We currently have three local machines named Bleen, Dolores, and Quadcorn.
|Dolores||Ubuntu||i9-7920X @ 2.90 GHz - 12 cores||3x GTX 1080 Ti, 1x RTX 2080 Ti||94 Gb|
|Bleen||Ubuntu||i7-6850k @ 3.60GHz - 6 cores||4x GTX 1080 Ti||64 GB|
|Quadcorn||Mint||i7-5960X @ 3.00GHz - 8 Cores||3x GTX 1080 Ti, 1x RTX 2080 Ti||64 Gb|
Getting an account
Setting Up Anaconda
The first thing you should do once you have an account is to set up Anaconda. Anaconda is a python envrionment manage. This allows seperate users to easily have different versions of python as well as different versions of packages. Individual users can also create seperate environments if different projects have conflicting version needs.
The screen function is used to manage virtual terminals that can run in the background. These virtual terminals continue to persist after you disconnect from the ssh terminal. That allows you to run long programs without needing to stay connected, as well as run jupyter notebook sessiosn that won’t crash if you disconnect. Here is a page with extensive documentation.
In the screen documentation, “C-“ refers to clicking “Ctrl+c”. For example, the command “C-a” means “Click ‘Ctrl+c’ then click ‘a’”.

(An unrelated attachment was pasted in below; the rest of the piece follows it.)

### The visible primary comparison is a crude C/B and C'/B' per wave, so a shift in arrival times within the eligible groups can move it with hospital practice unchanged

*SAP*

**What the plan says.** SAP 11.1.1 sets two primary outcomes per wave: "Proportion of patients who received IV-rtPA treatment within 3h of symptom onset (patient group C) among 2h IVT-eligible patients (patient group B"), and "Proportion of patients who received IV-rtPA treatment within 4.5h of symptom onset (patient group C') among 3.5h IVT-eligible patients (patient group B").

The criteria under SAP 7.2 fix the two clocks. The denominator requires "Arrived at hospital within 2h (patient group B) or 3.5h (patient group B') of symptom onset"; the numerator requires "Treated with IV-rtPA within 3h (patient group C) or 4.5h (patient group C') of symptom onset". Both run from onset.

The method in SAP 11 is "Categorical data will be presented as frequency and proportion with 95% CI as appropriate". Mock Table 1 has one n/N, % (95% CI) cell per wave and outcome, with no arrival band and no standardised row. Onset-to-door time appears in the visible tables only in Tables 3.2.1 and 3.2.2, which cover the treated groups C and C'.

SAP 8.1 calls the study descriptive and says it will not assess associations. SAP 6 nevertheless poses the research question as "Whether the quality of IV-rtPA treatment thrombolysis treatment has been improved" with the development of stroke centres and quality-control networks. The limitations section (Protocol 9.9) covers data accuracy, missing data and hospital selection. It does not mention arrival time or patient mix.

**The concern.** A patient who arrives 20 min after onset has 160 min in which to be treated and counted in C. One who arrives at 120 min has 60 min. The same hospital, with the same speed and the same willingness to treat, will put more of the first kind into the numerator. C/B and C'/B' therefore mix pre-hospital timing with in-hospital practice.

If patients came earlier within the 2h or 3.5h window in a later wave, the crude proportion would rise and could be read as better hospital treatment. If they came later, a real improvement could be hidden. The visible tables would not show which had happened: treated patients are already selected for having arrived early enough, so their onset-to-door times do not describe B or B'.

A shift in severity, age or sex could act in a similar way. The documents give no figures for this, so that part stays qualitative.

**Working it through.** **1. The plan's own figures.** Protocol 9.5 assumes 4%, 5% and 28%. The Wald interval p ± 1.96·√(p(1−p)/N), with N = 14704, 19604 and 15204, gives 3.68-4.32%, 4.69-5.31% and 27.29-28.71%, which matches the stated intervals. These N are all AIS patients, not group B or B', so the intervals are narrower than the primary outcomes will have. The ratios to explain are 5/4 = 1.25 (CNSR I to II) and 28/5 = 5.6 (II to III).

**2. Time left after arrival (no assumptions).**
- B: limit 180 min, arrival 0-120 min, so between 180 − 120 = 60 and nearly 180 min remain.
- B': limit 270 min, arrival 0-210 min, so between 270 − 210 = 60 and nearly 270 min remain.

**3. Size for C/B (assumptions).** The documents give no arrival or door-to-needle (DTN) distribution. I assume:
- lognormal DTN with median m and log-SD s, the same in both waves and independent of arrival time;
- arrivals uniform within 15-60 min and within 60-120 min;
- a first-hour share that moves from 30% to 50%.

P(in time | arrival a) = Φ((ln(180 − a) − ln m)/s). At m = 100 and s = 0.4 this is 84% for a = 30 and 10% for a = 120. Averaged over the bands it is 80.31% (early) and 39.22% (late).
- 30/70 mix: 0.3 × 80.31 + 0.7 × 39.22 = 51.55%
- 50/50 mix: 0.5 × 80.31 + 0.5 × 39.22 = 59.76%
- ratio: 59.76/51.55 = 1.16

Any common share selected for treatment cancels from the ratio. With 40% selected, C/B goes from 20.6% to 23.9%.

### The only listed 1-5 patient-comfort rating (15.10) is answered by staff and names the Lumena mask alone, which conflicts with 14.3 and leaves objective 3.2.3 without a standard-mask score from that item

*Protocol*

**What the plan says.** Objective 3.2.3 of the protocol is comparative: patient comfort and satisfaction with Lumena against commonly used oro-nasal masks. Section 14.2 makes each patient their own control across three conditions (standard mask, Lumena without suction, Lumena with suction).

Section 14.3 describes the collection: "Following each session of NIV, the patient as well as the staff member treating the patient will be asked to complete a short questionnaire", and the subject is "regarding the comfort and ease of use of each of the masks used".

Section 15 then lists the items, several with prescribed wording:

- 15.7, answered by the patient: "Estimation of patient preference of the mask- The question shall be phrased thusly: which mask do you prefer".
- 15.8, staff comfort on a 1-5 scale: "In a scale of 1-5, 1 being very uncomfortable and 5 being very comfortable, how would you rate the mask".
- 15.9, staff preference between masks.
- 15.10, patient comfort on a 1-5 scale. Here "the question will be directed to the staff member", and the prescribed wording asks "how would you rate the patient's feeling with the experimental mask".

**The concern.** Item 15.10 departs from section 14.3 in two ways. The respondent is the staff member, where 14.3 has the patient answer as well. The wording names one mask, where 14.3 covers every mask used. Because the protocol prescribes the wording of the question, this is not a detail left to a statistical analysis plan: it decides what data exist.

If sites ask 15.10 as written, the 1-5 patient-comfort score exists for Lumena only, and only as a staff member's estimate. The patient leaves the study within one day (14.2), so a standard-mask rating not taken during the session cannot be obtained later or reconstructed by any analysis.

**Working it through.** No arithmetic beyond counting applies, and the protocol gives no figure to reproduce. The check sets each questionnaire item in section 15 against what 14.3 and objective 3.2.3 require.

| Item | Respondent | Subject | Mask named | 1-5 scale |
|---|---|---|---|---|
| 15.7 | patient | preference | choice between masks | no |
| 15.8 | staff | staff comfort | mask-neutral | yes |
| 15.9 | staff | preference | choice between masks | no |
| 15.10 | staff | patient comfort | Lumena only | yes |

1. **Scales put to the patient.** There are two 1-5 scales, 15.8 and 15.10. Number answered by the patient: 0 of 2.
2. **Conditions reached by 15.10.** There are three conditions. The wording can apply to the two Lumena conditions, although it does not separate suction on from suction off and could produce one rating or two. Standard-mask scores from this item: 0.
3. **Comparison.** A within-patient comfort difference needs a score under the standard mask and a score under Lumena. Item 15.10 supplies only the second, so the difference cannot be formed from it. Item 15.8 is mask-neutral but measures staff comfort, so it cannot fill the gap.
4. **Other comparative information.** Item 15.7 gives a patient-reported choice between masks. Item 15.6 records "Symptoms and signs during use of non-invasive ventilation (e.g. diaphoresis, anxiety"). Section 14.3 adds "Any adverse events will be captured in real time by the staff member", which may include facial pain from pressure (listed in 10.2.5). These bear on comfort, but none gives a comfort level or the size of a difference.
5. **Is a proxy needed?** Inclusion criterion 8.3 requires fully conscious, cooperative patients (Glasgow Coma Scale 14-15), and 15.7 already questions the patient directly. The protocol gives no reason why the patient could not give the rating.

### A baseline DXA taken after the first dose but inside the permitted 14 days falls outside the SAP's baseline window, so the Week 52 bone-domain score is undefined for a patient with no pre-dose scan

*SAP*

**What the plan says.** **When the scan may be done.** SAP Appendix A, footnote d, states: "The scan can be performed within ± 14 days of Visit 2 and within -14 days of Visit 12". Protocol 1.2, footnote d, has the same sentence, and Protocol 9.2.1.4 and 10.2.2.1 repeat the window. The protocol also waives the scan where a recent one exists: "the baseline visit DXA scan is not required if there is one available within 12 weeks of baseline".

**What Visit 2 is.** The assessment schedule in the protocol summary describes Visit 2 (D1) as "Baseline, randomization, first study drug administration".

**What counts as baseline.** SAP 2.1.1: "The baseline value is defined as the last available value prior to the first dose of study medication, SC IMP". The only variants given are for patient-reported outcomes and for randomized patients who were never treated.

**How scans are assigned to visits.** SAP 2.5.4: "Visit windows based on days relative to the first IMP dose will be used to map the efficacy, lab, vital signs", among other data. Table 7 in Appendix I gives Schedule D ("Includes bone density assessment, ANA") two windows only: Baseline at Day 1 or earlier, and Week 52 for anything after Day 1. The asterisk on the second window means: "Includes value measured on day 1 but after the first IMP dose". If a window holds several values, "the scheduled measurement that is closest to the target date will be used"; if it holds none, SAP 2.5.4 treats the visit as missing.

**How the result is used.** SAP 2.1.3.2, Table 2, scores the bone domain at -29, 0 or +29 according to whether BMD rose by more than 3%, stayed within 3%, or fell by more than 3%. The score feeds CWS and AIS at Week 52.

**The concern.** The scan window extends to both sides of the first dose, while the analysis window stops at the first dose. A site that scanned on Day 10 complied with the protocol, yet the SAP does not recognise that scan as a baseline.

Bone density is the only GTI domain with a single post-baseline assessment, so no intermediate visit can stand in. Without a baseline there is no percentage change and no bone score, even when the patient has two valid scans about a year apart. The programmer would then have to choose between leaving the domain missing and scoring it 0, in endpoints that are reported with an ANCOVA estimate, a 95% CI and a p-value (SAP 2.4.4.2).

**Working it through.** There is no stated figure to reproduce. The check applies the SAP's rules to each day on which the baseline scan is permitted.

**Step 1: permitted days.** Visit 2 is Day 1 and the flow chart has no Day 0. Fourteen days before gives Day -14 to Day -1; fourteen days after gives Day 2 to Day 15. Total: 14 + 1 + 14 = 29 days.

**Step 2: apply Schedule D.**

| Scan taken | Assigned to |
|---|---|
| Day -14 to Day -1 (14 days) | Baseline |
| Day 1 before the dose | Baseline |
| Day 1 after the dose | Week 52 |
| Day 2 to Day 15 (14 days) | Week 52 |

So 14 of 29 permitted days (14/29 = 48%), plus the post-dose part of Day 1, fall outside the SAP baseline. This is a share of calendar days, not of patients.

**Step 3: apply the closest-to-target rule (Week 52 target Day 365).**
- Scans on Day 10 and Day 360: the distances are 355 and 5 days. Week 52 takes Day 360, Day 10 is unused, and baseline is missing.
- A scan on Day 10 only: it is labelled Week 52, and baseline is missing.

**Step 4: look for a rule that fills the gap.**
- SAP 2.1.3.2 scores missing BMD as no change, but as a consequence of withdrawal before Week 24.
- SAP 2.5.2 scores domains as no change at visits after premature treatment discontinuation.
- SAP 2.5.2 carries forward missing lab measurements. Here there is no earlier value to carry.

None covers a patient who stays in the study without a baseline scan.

Basics of Screen:
screen -S <name of screen>
The -S option allows you to create a new screen, and give it a name. This makes it easy to reconnect afterwards.
C-a is the command to detatch from the screen and return to your base terminal.
screen -r <name of screen>
The -r command allows you to reconnect to a screen with the name you have given it. To get a list of currently open and running screens, type “screen -r” without a name.
Occasionally a screen will be listed as “attached” while you are actually not connected to it. In that case use the -d command to attach to screens that for some reason remain listed as attached.
I recommend running notebook sessions within a virtual terminal from the screen function. That way if you momentarily lose connection, your session won’t be closed.
To start a jupyter notebook or lab session type:
jupyter notebook --no-browser --port=<XXXX> or jupyter lab --no-browser --port=<XXXX>
where XXXX is an unused port number.
Next on your local machine’s terminal type:
ssh -N -f -L localhost:YYYY:localhost:XXXX email@example.com
Use the same XXXX and above. YYYY is any port number available on your local machine.
Finally, open your browser and connect to ‘localhost:YYYY’. You may be prompted to input a password, which is found on the screen in which you launched the jupyter session.
Please be mindful of the storage you are using, especially in the home folder. Most machines have seperate hardrives, generally under a folder named /data
df -h to get a list of all drives and their available space.